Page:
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A Step-by-Step Tutorial for Your First AngularJS App

What is AngularJS?

AngularJS is a JavaScript MVC framework developed by Google that lets you build well structured, easily testable, and maintainable front-end applications.

And Why Should I Use It?

If you haven’t tried AngularJS yet, you’re missing out. The framework consists of a tightly integrated toolset that will help you build well structured, rich client-side applications in a modular fashion—with less code and more flexibility.

AngularJS extends HTML by providing directives that add functionality to your markup and allow you to create powerful dynamic templates. You can also create your own directives, crafting reusable components that fill your needs and abstracting away all the DOM manipulation logic.

It also implements two-way data binding, connecting your HTML (views) to your JavaScript objects (models) seamlessly. In simple terms, this means that any update on your model will be immediately reflected in your view without the need for any DOM manipulation or event handling (e.g., with jQuery).

Angular provides services on top of XHR that dramatically simplify your code and allow you to abstract API calls into reusable services. With that, you can move your model and business logic to the front-end and build back-end agnostic web apps.

Finally, I love Angular because of its flexibility regarding server communication. Like most JavaScript MVC frameworks, it lets you work with any server-side technology as long as it can serve your app through a RESTful web API. But Angular also provides services on top of XHR that dramatically simplify your code and allow you to abstract API calls into reusable services. As a result, you can move your model and business logic to the front-end and build back-end agnostic web apps. In this post, we’ll do just that, one step at a time.

So, Where Do I Begin?

First, let’s decide the nature of the app we want to build. In this guide, we’d prefer not to spend too much time on the back-end, so we’ll write something based on data that’s easily attainable on the Internet—like a sports feed app!

Since I happen to be a huge fan of motor racing and Formula 1, I’ll use an autosport API service to act as our back-end. Luckily, the guys at Ergast are kind enough to provide a free motorsport API that will be perfect for us.

For a sneak peak at what we’re going to build, take a look at the live demo. To prettify the demo and show off some Angular templating, I applied a Bootstrap theme from WrapBootstrap, but seeing as this article isn’t about CSS, I’ll just abstract it away from the examples and leave it out.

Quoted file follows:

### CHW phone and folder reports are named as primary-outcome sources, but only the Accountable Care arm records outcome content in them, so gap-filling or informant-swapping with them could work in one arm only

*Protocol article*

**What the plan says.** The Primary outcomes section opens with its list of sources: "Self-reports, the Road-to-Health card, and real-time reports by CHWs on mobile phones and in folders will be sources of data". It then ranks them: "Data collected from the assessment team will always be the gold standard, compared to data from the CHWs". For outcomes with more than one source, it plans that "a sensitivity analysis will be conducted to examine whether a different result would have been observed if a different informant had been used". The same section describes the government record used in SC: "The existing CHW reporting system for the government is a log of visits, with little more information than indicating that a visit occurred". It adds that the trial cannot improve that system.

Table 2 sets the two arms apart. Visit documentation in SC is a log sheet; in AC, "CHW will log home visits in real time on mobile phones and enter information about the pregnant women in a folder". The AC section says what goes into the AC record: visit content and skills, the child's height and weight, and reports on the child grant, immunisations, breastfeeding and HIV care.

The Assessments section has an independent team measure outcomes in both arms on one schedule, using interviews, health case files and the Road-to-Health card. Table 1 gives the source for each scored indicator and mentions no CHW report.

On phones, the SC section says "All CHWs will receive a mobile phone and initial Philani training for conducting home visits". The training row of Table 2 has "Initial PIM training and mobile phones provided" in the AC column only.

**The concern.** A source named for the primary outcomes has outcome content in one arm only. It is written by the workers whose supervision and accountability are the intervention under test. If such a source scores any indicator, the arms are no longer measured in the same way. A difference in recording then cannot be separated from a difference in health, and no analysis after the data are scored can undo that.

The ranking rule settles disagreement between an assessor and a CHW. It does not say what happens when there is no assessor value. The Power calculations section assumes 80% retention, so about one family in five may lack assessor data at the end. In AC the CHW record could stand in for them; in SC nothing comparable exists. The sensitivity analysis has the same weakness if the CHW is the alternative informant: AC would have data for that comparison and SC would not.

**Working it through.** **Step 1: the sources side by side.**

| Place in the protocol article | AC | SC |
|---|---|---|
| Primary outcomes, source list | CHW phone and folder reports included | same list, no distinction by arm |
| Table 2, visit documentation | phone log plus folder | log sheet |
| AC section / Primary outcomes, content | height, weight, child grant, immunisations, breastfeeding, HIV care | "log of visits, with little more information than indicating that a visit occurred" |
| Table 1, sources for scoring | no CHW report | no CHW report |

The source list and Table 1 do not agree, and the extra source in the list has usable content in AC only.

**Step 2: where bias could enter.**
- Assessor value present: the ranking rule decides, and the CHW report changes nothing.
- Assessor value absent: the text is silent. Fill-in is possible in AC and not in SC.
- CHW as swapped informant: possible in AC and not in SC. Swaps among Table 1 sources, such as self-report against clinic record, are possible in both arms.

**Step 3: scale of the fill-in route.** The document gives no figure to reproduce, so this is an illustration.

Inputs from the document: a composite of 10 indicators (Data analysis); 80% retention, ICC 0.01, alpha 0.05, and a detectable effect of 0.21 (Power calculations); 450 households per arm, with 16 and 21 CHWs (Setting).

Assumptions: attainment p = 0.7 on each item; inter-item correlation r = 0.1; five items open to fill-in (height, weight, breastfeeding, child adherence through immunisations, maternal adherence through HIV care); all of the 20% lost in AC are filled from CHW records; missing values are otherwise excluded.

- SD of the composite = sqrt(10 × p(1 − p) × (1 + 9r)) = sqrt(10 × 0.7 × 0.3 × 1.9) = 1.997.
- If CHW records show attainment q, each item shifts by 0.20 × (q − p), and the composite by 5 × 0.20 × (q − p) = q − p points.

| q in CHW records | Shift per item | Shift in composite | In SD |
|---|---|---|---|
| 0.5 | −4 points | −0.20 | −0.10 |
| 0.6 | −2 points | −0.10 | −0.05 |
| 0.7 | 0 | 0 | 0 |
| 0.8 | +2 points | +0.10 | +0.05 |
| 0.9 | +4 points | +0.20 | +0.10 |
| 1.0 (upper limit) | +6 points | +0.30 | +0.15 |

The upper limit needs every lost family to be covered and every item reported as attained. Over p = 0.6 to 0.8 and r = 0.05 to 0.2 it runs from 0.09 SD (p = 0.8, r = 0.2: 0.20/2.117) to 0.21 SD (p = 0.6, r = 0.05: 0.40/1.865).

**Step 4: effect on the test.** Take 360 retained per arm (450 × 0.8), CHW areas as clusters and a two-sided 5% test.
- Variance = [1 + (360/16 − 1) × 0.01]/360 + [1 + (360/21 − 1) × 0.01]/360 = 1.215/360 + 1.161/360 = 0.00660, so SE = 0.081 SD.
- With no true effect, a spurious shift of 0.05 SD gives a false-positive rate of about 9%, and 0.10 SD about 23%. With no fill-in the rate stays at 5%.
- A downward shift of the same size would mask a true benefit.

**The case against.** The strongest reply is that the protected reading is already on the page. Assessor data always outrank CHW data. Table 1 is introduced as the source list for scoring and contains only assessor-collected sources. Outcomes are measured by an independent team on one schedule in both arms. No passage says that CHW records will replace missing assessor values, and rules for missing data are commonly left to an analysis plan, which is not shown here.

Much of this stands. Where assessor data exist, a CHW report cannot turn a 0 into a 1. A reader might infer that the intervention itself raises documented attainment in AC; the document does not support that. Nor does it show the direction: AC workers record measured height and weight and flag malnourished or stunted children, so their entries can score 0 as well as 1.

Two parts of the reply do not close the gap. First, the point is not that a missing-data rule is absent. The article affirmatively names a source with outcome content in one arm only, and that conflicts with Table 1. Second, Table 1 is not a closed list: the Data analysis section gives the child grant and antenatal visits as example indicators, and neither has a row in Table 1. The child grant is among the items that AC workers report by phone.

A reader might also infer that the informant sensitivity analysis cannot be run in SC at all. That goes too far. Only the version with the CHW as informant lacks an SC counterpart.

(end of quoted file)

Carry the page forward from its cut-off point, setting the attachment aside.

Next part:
Getting Started Tutorial

Let’s kickstart our example app with some boilerplate. I recommend the angular-seed project as it not only provides you with a great skeleton for bootstrapping, but also sets the ground for unit testing with Karma and Jasmine (we won’t be doing any testing in this demo, so we’ll just leave that stuff aside for now; see Part 2 of this tutorial for more info on setting up your project for unit and end-to-end testing).

EDIT (May 2014): Since I wrote this tutorial, the angular-seed project has gone through some heavy changes (including the additon of Bower as package manager). If you have any doubts about how to deploy the project, take a quick look at the first section of their reference guide. In Part 2 of ths tutorial, Bower, among other tools, is covered in greater detail.

OK, now that we’ve cloned the repository and installed the dependencies, our app’s skeleton will look like this:

angularjs tutorial - start with the skeleton

Now we can start coding. As we’re trying to build a sports feed for a racing championship, let’s begin with the most relevant view: the championship table.

the championship table

Given that we already have a drivers list defined within our scope (hang with me – we’ll get there), and ignoring any CSS (for readability), our HTML might look like:

<body ng-app="F1FeederApp" ng-controller="driversController">
  <table>
    <thead>
      <tr><th colspan="4">Drivers Championship Standings</th></tr>
    </thead>
    <tbody>
      <tr ng-repeat="driver in driversList">
        <td>{{$index + 1}}</td>
        <td>
          <img src="img/flags/{{driver.Driver.nationality}}.png" />
          {{driver.Driver.givenName}}&nbsp;{{driver.Driver.familyName}}
        </td>
        <td>{{driver.Constructors[0].name}}</td>
        <td>{{driver.points}}</td>
      </tr>
    </tbody>
  </table>
</body>

The first thing you’ll notice in this template is the use of expressions (“{{“ and “}}”) to return variable values. In AngularJS, expressions allow you to execute some computation in order to return a desired value. Some valid expressions would be:

  • {{ 1 + 1 }}
  • {{ 946757880 | date }}
  • {{ user.name }}